Nuclear future or not, Britain needs to produce good scientists for energy solutions
08 January 2008
Action to fund energy-related science, nuclear or otherwise, is required urgently, says the Royal Society of Chemistry.
The Government is expected to announce, on Thursday, its decision on the building of a new generation of nuclear power stations.
Whatever the outcome, the Government must continue to encourage, nevertheless, research and development of non-nuclear, renewable energy, says the Royal Society of Chemistry.
The Society's chief executive, Dr Richard Pike, said today: "Whichever path the UK takes to find its future energy it has to provide the scientists to work in those industries, whether they are nuclear-based or otherwise, such as in solar power, biofuels, wind or tidal.
"Nuclear power, even if the Government had spurned it as the main future source, is still a reality to be dealt with, because we have nuclear power stations that will have to be decommissioned during the forthcoming decades.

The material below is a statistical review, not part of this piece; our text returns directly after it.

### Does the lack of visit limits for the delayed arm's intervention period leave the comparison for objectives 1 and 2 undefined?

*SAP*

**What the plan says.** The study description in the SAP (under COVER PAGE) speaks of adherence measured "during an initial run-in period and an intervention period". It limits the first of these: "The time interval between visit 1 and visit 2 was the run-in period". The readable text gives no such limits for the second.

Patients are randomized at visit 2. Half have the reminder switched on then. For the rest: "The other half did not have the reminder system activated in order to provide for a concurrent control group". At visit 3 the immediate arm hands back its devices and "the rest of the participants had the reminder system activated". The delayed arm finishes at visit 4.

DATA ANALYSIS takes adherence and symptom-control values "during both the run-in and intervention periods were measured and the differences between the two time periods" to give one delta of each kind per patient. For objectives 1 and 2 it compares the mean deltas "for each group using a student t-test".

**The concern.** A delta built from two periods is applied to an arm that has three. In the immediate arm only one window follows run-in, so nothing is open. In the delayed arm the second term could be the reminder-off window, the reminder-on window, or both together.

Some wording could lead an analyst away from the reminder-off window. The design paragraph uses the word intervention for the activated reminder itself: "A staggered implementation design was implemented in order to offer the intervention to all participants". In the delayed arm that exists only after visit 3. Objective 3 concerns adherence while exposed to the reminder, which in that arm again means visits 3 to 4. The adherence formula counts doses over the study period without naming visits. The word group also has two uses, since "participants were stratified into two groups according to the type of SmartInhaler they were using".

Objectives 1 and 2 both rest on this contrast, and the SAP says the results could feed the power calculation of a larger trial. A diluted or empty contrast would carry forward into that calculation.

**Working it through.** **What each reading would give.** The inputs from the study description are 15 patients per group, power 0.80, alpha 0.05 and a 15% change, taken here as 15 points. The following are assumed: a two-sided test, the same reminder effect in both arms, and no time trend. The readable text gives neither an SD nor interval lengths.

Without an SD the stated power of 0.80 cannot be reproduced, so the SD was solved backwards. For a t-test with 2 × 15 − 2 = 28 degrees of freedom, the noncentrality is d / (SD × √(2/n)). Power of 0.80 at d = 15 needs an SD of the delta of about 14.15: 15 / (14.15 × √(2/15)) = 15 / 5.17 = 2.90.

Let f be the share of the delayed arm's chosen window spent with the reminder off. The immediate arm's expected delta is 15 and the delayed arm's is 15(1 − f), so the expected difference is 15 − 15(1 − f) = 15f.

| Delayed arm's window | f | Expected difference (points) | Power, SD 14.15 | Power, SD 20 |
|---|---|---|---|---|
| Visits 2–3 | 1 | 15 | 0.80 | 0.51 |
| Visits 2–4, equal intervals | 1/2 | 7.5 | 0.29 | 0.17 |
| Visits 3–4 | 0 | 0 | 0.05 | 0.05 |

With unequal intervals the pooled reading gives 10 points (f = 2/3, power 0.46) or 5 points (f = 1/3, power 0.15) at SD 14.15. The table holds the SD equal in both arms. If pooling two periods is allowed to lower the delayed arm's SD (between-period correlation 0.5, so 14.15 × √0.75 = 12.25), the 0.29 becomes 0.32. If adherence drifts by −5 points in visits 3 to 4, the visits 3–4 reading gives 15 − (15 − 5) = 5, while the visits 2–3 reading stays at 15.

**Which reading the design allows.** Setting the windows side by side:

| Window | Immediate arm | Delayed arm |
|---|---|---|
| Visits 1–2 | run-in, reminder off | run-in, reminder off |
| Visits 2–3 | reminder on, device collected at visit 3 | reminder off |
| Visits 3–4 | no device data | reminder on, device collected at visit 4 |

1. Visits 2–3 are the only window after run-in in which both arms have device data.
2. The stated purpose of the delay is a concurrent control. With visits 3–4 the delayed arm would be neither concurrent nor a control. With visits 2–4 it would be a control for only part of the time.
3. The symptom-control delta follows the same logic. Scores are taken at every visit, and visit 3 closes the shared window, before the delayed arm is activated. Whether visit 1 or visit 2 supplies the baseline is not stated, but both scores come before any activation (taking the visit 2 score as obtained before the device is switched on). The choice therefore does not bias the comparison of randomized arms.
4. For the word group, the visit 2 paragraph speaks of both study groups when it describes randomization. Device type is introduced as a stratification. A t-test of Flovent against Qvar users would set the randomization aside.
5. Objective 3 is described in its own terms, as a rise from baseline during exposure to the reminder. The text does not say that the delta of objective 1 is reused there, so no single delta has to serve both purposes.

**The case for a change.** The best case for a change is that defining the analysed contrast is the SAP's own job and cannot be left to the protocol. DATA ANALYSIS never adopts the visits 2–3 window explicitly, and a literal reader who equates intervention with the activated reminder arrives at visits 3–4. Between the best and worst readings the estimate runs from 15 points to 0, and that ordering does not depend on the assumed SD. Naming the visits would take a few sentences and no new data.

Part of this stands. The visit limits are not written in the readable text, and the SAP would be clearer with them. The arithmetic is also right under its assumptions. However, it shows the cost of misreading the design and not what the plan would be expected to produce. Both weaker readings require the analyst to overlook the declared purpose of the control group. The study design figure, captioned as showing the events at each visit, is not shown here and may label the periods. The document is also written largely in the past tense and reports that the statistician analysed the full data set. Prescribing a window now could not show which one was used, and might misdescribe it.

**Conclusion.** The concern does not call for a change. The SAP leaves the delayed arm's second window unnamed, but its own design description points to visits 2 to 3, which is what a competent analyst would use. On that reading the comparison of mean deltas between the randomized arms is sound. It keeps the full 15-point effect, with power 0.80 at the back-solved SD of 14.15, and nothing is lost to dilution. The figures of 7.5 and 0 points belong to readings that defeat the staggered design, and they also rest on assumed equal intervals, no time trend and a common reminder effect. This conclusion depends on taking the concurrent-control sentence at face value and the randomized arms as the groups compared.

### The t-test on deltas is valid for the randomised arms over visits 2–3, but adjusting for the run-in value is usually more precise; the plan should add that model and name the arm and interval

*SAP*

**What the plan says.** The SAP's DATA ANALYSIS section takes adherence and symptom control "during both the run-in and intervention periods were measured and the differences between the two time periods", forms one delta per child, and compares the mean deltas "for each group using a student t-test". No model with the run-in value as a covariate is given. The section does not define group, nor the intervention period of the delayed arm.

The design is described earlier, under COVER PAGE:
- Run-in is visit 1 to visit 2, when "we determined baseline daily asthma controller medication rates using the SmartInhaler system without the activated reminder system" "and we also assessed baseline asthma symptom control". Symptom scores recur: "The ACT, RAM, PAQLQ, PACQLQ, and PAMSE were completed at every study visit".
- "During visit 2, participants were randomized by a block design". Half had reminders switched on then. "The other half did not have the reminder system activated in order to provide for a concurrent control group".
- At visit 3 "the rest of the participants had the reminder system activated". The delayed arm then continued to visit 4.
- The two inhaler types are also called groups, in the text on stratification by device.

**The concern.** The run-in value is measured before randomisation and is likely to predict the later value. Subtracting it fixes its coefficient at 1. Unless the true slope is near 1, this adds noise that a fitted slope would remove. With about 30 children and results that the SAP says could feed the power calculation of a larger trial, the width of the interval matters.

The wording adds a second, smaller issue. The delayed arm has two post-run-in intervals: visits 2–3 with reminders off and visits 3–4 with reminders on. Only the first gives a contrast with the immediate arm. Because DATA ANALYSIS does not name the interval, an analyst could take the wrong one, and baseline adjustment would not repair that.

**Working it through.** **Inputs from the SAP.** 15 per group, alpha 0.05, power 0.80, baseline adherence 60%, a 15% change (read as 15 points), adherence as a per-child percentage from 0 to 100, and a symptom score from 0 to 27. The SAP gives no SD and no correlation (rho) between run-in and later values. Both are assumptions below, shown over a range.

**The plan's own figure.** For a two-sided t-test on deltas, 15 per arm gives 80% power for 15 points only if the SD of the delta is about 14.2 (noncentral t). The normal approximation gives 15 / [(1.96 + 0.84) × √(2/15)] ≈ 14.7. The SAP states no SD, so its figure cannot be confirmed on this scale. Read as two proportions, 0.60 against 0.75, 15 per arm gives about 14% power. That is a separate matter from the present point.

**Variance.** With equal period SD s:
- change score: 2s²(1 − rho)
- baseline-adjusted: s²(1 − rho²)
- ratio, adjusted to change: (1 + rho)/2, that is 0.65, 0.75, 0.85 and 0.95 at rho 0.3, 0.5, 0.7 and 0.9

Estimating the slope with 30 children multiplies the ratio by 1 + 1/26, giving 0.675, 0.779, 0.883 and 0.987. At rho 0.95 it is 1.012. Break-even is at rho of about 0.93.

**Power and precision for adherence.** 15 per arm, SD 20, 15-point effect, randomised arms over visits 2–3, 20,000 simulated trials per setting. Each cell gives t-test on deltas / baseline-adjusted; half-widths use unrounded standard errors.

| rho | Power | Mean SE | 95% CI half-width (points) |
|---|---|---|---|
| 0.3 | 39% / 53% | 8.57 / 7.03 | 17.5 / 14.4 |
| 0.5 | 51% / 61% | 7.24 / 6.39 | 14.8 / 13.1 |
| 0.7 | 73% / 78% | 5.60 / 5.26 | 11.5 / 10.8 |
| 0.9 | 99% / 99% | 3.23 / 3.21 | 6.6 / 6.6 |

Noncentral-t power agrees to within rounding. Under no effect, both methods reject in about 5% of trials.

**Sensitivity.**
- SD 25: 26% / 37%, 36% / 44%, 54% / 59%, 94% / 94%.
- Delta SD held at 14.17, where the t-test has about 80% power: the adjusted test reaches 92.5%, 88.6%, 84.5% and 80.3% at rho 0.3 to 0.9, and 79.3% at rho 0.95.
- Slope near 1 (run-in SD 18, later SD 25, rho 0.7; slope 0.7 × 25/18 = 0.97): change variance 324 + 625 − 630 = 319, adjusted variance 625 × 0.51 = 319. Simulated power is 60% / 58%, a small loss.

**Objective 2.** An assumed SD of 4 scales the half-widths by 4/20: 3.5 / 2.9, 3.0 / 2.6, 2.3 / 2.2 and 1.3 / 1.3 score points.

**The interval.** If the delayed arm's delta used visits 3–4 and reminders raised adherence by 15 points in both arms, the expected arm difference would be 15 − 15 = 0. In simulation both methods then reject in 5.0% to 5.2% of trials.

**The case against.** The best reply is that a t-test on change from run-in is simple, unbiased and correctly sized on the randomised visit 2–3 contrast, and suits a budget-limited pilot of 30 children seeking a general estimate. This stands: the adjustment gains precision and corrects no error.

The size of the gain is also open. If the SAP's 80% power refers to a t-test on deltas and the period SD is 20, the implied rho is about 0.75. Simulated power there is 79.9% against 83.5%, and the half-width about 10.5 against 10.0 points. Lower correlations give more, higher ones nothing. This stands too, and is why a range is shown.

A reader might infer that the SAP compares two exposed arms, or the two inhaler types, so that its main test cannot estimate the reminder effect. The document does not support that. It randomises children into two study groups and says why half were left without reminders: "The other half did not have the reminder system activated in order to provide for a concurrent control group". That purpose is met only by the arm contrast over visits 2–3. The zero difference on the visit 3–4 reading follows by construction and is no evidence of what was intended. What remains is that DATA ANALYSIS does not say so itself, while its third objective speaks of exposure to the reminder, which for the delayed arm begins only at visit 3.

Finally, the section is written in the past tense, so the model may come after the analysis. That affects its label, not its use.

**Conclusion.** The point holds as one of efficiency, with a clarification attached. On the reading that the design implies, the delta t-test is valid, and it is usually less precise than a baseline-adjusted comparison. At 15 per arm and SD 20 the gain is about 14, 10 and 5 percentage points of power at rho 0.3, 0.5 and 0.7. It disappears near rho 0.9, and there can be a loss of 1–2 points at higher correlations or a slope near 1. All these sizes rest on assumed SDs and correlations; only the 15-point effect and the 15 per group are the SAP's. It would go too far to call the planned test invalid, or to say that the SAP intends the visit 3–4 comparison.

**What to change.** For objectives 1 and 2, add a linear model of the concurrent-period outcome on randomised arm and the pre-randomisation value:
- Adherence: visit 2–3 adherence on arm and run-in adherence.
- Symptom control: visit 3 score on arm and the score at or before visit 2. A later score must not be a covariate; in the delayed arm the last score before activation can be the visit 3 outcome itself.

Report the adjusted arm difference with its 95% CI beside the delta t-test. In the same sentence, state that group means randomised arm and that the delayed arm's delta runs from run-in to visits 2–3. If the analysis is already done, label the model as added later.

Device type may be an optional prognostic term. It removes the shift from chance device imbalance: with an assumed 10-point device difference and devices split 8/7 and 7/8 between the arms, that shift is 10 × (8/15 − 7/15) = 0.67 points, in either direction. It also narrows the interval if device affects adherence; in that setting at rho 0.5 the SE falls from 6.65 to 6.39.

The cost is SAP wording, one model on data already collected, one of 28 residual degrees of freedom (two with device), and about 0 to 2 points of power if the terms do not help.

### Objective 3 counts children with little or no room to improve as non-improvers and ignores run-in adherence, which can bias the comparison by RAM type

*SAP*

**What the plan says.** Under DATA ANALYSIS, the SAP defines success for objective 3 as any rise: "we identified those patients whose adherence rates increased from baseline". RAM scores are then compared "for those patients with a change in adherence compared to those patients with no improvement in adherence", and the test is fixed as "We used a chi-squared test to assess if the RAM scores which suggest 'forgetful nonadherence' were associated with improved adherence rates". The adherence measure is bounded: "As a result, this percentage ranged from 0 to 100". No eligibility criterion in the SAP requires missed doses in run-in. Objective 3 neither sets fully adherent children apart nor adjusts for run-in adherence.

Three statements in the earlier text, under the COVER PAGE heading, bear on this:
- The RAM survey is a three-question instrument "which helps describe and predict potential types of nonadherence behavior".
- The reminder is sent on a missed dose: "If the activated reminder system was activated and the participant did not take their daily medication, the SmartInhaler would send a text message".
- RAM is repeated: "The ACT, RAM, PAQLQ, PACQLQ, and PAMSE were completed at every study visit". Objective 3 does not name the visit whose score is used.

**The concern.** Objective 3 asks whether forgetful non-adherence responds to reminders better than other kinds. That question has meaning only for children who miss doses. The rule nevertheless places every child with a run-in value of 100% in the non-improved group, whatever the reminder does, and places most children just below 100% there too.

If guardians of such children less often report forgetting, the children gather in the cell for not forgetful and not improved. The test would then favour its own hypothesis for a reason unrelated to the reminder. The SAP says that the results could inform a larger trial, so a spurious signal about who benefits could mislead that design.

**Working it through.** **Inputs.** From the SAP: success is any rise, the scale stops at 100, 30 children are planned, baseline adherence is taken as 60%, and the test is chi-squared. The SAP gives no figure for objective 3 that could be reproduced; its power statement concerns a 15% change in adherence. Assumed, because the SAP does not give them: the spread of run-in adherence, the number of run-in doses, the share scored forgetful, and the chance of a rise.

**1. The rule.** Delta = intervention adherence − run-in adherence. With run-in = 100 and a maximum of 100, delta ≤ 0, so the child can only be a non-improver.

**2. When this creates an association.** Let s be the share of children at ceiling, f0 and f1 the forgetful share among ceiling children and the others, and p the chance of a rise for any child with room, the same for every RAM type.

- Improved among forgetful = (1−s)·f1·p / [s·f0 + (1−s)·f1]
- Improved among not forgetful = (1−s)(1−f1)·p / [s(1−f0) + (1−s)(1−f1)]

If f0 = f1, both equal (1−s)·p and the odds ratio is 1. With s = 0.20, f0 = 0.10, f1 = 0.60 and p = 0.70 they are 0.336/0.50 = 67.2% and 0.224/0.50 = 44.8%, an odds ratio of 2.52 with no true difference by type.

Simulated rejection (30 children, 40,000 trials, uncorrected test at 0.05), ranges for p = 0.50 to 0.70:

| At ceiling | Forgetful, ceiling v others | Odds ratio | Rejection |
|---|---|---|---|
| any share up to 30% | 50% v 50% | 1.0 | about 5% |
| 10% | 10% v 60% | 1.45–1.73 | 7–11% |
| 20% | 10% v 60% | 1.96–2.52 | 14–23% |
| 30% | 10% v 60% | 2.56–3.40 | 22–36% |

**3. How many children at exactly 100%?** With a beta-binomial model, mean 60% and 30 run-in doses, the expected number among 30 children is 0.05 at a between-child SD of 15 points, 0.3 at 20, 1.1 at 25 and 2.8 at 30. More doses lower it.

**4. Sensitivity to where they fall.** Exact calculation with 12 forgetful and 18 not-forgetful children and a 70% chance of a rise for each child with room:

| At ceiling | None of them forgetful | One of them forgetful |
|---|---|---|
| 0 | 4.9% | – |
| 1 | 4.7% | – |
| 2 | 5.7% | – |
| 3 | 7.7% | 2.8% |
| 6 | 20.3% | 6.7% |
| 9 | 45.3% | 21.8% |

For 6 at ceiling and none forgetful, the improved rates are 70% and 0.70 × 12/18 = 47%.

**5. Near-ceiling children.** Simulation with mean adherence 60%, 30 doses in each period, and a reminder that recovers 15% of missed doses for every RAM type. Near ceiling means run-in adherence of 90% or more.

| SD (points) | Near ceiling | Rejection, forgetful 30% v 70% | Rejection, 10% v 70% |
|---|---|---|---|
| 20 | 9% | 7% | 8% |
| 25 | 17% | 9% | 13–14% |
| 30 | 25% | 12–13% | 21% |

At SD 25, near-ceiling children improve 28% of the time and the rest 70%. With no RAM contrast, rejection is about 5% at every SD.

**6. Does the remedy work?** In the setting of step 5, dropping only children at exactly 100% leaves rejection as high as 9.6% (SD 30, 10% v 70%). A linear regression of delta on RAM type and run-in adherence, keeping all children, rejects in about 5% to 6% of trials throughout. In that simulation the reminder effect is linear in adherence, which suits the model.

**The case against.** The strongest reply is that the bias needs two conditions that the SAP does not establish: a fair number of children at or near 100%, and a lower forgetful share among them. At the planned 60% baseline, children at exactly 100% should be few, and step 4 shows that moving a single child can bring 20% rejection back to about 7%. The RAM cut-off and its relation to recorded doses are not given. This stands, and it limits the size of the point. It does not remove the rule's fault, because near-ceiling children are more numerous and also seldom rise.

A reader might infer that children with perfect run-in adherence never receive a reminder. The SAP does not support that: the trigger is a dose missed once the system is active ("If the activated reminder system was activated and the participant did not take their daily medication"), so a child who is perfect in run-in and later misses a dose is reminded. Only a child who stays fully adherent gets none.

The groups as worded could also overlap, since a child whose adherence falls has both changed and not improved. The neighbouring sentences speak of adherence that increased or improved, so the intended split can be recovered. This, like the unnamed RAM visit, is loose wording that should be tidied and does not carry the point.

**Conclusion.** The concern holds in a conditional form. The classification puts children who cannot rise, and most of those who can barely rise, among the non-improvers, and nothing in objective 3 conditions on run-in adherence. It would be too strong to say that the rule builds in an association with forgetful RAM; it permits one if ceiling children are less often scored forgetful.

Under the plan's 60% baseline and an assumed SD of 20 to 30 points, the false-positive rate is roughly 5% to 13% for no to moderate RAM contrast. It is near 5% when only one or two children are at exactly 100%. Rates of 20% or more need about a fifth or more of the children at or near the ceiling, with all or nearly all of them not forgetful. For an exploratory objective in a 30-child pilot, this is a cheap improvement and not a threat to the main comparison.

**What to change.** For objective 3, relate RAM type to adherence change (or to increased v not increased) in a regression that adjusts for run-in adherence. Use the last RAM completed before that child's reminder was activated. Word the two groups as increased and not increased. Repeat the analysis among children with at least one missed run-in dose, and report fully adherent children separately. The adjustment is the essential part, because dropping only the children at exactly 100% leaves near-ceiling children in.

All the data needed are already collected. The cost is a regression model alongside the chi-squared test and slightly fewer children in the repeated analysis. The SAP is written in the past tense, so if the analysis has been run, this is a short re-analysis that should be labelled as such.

"Therefore, the UK must maintain a high level of science teaching and research, in order to perform those critical decommissioning tasks and to deal with what is known as legacy waste."
Dr Pike added: "Our message to the Government is simple: future nuclear power or not, if we fail to provide sufficient numbers of qualified scientists, the country will risk losing its way in providing energy for the future; also it will fail to handle properly the nuclear materials left from our past and present nuclear industries.
"In being able to generate its past nuclear power, Britain has had to tolerate a time of waste - now we cannot waste time."
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